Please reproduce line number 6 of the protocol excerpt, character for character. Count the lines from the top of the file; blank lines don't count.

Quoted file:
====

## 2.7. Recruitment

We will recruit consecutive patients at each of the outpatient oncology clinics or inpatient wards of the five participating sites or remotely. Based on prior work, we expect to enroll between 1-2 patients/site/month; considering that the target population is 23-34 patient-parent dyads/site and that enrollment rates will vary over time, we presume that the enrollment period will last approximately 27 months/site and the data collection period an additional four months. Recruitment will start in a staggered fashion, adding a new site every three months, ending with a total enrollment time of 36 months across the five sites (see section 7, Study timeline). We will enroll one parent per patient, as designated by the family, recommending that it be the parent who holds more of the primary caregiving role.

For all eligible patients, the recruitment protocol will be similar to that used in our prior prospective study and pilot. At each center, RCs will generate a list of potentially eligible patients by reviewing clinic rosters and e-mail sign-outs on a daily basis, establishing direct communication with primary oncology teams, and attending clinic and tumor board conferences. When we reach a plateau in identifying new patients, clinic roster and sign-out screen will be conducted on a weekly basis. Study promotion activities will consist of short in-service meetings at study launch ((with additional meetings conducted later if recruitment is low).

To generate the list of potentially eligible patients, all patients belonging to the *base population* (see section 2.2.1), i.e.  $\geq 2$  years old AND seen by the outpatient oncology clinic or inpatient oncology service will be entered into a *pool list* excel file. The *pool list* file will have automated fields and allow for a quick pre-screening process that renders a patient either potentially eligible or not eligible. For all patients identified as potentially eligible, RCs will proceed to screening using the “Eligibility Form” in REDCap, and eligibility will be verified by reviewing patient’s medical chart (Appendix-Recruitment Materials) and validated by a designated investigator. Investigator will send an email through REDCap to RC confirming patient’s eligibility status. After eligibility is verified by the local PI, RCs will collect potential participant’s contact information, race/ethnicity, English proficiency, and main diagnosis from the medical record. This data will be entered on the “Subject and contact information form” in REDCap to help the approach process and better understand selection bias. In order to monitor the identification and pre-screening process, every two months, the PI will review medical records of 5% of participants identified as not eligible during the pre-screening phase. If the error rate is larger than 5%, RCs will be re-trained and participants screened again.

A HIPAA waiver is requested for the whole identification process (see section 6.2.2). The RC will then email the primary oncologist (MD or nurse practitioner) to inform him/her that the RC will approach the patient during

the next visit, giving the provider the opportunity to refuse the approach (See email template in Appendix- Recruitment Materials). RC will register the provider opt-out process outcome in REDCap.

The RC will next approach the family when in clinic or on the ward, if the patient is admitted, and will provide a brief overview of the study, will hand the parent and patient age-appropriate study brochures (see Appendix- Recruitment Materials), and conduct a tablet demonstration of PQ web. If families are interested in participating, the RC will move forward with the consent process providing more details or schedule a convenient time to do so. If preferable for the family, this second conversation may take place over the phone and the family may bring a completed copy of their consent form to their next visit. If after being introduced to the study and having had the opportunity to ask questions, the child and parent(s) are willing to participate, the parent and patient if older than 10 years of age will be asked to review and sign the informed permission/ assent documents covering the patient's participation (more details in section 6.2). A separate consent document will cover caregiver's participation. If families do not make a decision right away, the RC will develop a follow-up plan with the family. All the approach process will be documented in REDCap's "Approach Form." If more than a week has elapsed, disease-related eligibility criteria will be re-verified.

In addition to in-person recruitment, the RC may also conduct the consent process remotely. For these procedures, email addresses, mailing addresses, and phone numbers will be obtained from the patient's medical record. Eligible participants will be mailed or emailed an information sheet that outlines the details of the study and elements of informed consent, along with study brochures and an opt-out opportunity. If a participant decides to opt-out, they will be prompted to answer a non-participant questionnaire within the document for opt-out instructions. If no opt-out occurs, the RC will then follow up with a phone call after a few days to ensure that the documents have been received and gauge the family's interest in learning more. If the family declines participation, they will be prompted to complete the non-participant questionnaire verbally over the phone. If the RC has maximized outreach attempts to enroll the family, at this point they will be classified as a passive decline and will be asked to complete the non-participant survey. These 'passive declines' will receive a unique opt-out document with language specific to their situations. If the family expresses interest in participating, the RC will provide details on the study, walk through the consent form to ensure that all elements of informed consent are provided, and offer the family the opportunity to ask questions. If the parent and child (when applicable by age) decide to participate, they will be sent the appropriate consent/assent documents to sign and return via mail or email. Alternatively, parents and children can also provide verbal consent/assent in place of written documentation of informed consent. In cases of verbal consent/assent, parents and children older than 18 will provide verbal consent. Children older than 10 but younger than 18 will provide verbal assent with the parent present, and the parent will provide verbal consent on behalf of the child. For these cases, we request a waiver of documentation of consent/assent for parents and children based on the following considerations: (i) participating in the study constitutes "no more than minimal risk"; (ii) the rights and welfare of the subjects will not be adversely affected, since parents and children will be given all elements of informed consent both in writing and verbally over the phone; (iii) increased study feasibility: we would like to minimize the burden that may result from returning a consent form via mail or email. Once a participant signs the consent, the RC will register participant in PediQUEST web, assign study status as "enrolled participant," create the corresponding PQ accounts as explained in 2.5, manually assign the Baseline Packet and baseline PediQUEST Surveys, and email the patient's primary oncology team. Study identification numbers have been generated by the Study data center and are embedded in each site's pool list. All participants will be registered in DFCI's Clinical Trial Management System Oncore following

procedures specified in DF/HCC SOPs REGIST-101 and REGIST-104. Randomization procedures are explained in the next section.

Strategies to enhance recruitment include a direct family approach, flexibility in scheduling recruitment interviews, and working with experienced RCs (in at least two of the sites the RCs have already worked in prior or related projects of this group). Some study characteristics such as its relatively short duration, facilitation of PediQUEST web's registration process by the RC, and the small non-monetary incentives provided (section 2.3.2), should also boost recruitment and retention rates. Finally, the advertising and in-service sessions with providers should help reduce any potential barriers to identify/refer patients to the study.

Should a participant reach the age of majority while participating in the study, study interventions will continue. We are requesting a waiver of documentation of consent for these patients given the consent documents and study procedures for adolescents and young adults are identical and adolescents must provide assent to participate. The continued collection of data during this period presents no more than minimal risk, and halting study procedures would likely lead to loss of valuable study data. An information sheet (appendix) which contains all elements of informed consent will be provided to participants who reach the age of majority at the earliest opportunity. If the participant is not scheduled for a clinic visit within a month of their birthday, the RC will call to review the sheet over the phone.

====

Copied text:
the next visit, giving the provider the opportunity to refuse the approach (See email template in Appendix- Recruitment Materials). RC will register the provider opt-out process outcome in REDCap.